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The second place is just a few steps uphill from dau Cila and on the other side of the path, called Rio Bistrot. I believe it was previously called La Lanterna (in past times when I visited). I’ve eaten here several times over the years and it’s super good, can have a great view of the water, and the service is pretty good too.
There’s also a good one called La Lampara that’s immediately to your left when you emerge out of the train station tunnel, on the left of the path. All of these are quite nice for dinner, not cheap or super casual (though you don’t have to really dress up, just look decent). Not crazy expensive either, just not like 10 euros for an entrée.
(Sidebar, when my parents and I went to La Lampara, we had two waiters, and one was smoking hot, like a cross between Hugh Jackman and Joe Manganiello, and the other was this tiny old man who said “ticky ticky ticky” at the end of every sentence…)
Sample the (decently chill) nightlife
If you’re out and about in the evening, there are several bars or pubs to choose from in Riomaggiore, all (to my knowledge) above the tunnel in town and none right down on the marina.
Head up the hill in search of them. My parents and I hung out at Bar O’Netto (partially for the wifi), though it was kind of dead the night we were there.
I think this really depends on what time of year you’re in Cinque Terre. In the summer it’s quite the tourist crush and you get a lot of college students as well, but in shoulder or off-season it’s a ton quieter.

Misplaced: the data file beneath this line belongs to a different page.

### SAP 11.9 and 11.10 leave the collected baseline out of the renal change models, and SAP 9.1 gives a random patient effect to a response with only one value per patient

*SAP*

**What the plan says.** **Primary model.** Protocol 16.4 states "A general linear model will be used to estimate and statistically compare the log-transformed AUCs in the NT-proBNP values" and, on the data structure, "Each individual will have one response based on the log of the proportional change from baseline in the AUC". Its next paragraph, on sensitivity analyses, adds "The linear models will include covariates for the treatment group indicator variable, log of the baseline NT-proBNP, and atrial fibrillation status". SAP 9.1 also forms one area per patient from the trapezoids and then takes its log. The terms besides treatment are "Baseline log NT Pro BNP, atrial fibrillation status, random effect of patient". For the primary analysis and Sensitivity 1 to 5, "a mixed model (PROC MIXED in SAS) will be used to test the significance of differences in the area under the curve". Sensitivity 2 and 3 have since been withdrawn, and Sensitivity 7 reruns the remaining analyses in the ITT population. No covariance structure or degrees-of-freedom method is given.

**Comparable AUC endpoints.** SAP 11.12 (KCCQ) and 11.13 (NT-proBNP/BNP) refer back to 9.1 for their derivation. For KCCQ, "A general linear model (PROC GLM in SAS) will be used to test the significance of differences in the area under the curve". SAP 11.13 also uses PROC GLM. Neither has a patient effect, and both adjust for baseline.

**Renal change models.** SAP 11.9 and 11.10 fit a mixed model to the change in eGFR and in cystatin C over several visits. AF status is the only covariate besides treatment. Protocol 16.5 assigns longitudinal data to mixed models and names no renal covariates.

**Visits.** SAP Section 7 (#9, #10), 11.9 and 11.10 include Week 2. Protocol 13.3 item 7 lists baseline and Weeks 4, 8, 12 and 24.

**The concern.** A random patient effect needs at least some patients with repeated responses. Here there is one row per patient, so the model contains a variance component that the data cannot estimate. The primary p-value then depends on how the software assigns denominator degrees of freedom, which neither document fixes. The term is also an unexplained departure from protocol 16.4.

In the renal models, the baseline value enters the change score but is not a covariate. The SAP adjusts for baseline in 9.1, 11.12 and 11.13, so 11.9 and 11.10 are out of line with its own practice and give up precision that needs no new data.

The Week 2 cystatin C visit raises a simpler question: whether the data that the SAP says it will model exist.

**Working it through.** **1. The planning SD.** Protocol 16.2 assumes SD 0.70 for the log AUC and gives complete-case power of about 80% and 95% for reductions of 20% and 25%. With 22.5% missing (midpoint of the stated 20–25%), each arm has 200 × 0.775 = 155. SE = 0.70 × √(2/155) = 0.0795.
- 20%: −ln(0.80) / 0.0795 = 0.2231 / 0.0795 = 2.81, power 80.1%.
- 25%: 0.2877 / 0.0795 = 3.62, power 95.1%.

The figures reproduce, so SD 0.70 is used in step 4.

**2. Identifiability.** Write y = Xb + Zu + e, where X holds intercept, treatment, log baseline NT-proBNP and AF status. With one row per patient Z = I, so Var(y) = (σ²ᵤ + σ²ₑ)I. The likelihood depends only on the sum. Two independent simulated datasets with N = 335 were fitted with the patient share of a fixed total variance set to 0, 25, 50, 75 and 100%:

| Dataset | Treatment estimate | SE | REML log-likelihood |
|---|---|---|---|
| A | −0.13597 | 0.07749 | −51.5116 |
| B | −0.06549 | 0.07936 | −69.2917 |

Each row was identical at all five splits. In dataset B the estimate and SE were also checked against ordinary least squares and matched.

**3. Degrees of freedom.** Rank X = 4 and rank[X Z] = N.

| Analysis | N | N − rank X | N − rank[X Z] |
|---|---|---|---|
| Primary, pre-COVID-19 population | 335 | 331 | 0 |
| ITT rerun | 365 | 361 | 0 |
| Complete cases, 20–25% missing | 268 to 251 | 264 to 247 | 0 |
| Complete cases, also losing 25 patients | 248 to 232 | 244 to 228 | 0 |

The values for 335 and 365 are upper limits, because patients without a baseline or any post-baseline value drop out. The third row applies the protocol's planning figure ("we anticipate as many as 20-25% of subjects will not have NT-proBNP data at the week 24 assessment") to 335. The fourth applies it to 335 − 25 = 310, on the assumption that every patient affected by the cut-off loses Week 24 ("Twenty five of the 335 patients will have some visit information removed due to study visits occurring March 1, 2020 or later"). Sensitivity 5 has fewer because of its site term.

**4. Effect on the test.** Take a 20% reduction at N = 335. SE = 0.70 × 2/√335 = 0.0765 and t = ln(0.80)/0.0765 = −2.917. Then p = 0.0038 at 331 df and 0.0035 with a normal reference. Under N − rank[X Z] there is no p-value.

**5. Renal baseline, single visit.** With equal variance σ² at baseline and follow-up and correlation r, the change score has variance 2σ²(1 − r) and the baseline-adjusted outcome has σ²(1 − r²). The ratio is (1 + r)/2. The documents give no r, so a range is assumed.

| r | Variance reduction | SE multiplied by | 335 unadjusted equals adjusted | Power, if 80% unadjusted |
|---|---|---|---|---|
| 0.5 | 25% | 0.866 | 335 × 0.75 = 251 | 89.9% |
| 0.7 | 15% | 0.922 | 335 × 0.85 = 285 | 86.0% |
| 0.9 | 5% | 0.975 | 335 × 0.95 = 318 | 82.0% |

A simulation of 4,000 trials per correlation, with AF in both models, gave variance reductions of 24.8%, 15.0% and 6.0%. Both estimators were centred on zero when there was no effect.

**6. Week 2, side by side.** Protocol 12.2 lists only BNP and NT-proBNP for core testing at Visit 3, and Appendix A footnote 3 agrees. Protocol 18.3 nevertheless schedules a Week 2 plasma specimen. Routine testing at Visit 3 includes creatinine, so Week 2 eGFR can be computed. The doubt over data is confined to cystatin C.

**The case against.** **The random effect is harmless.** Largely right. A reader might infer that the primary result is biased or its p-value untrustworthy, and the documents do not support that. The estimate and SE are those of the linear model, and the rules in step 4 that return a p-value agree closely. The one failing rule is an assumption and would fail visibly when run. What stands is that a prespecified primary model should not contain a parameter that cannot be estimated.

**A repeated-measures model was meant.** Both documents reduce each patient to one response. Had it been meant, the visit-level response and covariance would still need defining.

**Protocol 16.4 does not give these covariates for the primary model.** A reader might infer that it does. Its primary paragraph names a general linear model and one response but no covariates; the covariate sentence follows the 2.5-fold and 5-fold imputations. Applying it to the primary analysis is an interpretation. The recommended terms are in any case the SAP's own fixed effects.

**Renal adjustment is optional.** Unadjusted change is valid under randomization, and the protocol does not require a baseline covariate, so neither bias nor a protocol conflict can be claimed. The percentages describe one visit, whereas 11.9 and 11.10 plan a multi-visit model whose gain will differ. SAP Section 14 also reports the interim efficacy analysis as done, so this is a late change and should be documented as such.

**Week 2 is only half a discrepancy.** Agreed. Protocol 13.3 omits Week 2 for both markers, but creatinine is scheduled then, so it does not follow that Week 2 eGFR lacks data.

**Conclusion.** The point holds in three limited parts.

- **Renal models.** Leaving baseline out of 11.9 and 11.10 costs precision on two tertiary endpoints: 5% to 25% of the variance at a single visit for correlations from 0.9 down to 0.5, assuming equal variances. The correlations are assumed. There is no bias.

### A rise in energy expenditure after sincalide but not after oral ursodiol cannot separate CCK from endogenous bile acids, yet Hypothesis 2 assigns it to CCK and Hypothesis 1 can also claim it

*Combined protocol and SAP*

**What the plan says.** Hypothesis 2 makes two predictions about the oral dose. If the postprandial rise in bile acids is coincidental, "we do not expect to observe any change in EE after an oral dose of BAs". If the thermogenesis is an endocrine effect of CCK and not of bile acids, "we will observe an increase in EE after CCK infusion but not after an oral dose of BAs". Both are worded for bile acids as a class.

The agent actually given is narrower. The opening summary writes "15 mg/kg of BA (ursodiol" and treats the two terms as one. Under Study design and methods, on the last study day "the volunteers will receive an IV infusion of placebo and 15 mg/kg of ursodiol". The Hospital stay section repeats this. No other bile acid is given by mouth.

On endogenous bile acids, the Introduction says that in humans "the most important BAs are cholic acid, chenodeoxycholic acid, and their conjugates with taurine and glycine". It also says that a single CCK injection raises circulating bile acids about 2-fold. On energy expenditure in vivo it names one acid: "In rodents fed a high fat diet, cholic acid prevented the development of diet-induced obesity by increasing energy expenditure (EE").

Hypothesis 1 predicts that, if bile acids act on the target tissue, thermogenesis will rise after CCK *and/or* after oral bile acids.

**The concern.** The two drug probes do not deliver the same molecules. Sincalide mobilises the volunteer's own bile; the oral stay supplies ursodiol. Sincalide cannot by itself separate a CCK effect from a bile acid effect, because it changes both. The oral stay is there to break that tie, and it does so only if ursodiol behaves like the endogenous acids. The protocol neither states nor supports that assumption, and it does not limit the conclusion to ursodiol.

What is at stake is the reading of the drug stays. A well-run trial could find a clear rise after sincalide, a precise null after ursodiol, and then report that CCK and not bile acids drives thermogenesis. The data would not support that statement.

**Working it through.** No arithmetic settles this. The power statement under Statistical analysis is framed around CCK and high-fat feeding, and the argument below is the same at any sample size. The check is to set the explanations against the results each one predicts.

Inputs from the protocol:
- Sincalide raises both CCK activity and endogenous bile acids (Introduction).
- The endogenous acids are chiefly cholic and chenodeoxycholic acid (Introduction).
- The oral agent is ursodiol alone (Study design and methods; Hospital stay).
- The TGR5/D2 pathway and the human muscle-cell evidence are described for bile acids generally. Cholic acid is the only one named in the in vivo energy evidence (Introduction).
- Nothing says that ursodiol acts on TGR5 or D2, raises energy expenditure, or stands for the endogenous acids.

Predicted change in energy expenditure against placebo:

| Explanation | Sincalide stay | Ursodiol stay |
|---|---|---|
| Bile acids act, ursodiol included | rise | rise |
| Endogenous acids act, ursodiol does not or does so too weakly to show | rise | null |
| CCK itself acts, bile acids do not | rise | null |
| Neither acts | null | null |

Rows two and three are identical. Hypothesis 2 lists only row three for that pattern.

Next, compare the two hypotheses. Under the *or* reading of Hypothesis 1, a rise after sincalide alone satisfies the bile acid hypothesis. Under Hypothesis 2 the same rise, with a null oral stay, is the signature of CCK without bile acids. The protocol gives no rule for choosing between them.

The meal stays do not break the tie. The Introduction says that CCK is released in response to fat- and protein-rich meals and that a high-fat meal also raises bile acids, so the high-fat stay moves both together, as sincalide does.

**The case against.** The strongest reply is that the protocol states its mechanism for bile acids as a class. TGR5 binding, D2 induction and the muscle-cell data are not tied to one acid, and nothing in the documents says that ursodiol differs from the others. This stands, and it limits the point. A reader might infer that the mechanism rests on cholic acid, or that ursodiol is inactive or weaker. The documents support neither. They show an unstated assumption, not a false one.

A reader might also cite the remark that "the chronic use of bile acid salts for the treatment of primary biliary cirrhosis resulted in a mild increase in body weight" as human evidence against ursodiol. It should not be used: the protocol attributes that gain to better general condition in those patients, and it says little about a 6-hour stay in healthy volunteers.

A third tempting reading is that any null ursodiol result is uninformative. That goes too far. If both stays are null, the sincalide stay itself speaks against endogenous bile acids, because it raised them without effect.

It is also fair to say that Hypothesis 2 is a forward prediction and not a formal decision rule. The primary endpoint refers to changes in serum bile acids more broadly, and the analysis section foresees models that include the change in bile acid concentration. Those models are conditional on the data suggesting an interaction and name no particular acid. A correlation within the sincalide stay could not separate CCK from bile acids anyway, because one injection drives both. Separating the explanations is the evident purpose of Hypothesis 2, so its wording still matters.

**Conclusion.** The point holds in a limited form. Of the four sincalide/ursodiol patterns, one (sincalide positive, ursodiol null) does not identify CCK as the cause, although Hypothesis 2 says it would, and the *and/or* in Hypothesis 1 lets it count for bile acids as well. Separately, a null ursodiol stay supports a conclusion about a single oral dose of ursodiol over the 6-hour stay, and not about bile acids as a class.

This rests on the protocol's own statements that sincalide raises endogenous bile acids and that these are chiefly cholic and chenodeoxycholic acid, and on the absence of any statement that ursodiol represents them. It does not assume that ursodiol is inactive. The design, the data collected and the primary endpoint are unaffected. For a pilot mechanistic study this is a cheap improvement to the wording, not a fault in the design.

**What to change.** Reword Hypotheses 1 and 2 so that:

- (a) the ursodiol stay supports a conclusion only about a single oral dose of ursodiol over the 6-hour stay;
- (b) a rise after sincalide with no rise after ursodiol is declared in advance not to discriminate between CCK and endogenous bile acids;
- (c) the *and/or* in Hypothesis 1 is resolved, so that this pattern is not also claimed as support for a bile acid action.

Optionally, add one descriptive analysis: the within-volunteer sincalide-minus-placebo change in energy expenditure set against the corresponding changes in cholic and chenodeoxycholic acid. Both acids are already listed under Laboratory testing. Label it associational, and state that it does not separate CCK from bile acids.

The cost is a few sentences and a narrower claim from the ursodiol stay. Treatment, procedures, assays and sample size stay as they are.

Wander the town at night too
To me, Riomaggiore is magic at night, so burn off some of that pasta and wander up and down all the staircases and alleys. Get a view of the moon, see the church at night, and listen to the ocean from way up on the hill.
So this is just the tip of the iceberg…next we talk about Cinque Terre as a whole and where to go, what to do, what to eat, and why this little stretch of Italian coast has a hold of my heart and won’t let go!
How do you pronounce Riomaggiore?
It is pronounced “ree-oh-mah-gee-or-ay”.
Can you swim in Riomaggiore?
Technically yes, though the harbor is not as easily accessible to swimmers as some of the other towns in Cinque Terre. Monterosso has true beaches, and Vernazza is a little easier to get in and out of the water. Both Manarola and Riomaggiore have steeper, rockier harbors.
Is Riomaggiore a good place to stay?
Of all the Cinque Terre towns, Riomaggiore is my favorite place to stay! It is quieter and charming, with amazing views over the water and a great sunset view.
How do you get to Riomaggiore?
The best way to get to Riomaggiore is by train. From most major cities in Italy you’d travel to La Spezia, where you may have to transfer to a slower local train. While you can technically drive, you’d need to leave your car outside the town so it’s not as advisable.
Is Riomaggiore handicap friendly?
Sadly, not really. The Cinque Terre towns are all extremely hilly, with rough cobblestone streets. There isn’t any public transportation or easy way to get around within the towns. The walking can be strenuous and caution is advised (including for older people, those with injuries, etc.).
What questions do you have for me?? Hit me up in the comments!
A few more of my absolute fave places:
- A Perfect Northern Croatia Road Trip Itinerary
- Sleeping in a Norwegian Sami Tent & Other Arctic Adventures
- The Ultimate First-Timer’s Guide to Visiting Petra
- Sailing in Sweden…Or That Time We Rented a Sailboat on Airbnb